- Johnny Steele Dog Park: This site is closed and will remain closed for several months. Please know we are currently discussing adjustments to this area to prevent the on-going damage and the extensive maintenance hours it takes to maintain this site.
- Bike and Canoe/Kayak Rentals: As reported earlier, Bike Barn is fully operational at the Wortham Insurance Visitor Center while Bayou City Adventures has curtailed all boat rentals for the remainder of the year from the Lost Lake Visitor Center.
- The Dunlavy: Please stop by The Dunlavy when you are out and about in the park. The popular café was up and running several days after Hurricane Harvey.
- Buffalo Bayou Park Cistern: We are happy to note that the history tours through this historic water reservoir are taking place Thursday-Sunday. Visit our website at buffalobayou.org to purchase your tickets.
WAUGH DRIVE BRIDGE BAT COLONY
The bats at Waugh Drive Bridge are steadily recovering from Harvey’s flood, staying “Houston Strong.” The bat colony was hit hard and the population is definitely lower, but bats are roosting in many of the bridge’s crevices again. While the weather remains warm (above 50° F), the bats are emerging at or after sunset to hunt for insects across the night sky as usual. Bats roosting at other nearby parking garages and buildings are joining the Waugh Bridge emergence farther down the bayou.
East of downtown, Buffalo Bayou took quite a hit. Several high banks significantly eroded and as a result, trails have been undermined or failed completely. As part of our East Sector master planning project that kicked off in early fall, our hydrology consultants are working with Dr. Phil Bedient, a Rice University civil and environmental engineering professor and director of the Severe Storm Protection, Education and Evacuation from Disaster Center (SSPEED), to develop an understanding of historical channel evolution and past storm events, develop a suite of combined rain/surge/rise conditions, and gathering, evaluating, refining and applying models. This information will be very valuable when we begin our community engagement process at the beginning of 2018. It also will inform design decisions relating to trail and park construction, and housing development along the bayou.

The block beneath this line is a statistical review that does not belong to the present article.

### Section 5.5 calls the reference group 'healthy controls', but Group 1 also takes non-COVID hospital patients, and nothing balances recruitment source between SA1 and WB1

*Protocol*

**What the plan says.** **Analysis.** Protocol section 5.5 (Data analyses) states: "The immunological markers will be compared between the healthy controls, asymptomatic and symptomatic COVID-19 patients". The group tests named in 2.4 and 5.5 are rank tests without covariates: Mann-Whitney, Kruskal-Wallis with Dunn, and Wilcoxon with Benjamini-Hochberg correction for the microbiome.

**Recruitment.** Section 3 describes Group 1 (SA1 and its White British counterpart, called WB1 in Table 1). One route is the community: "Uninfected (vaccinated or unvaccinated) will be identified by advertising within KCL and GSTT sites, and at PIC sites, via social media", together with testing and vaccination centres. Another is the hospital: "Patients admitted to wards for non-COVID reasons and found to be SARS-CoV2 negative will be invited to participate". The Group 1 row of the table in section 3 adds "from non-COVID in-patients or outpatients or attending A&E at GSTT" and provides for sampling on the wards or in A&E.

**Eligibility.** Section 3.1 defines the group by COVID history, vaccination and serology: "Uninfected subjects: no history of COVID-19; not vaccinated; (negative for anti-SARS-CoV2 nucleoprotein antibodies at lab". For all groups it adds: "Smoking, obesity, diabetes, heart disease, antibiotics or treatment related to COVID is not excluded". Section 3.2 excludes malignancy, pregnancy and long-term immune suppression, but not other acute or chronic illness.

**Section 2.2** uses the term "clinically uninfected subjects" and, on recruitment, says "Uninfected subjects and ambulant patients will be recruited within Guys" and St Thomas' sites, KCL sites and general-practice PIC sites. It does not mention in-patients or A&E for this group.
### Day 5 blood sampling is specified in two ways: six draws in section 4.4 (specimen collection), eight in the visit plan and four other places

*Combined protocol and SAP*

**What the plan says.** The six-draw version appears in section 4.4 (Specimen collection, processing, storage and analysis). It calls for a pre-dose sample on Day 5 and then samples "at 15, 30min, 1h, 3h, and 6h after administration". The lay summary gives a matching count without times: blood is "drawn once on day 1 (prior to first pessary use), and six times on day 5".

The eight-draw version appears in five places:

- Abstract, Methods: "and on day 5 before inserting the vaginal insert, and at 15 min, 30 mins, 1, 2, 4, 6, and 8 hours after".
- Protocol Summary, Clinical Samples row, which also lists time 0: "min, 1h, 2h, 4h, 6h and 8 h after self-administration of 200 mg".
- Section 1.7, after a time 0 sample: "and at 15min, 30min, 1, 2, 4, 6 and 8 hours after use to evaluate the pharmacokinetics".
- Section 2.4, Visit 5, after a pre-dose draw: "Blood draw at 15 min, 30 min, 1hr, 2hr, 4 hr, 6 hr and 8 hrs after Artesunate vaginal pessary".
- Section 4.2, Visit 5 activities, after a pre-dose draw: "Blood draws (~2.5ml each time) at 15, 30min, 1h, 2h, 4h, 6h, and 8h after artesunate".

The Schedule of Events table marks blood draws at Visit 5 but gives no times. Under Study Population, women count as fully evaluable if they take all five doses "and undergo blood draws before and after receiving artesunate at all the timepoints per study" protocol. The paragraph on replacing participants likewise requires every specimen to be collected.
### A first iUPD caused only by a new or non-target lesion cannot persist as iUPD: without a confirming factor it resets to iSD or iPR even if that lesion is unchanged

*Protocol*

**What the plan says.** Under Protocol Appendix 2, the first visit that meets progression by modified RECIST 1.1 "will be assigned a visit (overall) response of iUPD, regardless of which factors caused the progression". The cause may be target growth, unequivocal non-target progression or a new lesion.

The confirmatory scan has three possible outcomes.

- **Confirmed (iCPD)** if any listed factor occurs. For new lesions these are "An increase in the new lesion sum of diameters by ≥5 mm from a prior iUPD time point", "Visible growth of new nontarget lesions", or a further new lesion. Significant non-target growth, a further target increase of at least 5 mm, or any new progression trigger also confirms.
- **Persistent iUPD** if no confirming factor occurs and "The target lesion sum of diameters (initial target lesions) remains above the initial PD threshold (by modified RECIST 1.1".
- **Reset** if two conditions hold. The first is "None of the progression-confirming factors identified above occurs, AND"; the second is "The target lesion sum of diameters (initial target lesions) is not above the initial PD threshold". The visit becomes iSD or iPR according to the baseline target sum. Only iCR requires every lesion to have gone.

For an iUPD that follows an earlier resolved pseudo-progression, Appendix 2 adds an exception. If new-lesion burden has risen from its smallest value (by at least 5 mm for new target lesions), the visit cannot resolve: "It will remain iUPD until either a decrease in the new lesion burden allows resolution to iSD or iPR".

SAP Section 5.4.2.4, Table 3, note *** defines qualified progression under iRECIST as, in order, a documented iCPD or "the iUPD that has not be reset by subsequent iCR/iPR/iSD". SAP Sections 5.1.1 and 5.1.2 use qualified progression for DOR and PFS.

We have been truly gratified by the number of volunteers who have contributed thousands of hours to the Buffalo Bayou cleanup. We could not be making as much as progress as we are were it not for the many individuals, corporate volunteers and school groups that are helping us. If you would like to volunteer, please go to our website www.buffalobayou.org.
We also are thankful for the many people who have supported us financially. In addition to generous Houstonians, we have had individuals from throughout the country send us very thoughtful donations and encouraging words, including the staff at Madison Square Park Conservancy in New York City. When this group saw images of Buffalo Bayou in the media they sent requests to their members asking for donations to assist Buffalo Bayou Partnership with our cleanup.
In closing, please know we are working as swiftly as possible to bring back the beauty of Buffalo Bayou. We ask for your continuing patience and support. For those interested in donating to Buffalo Bayou Partnership’s Harvey clean-up efforts, please click here. Thank you.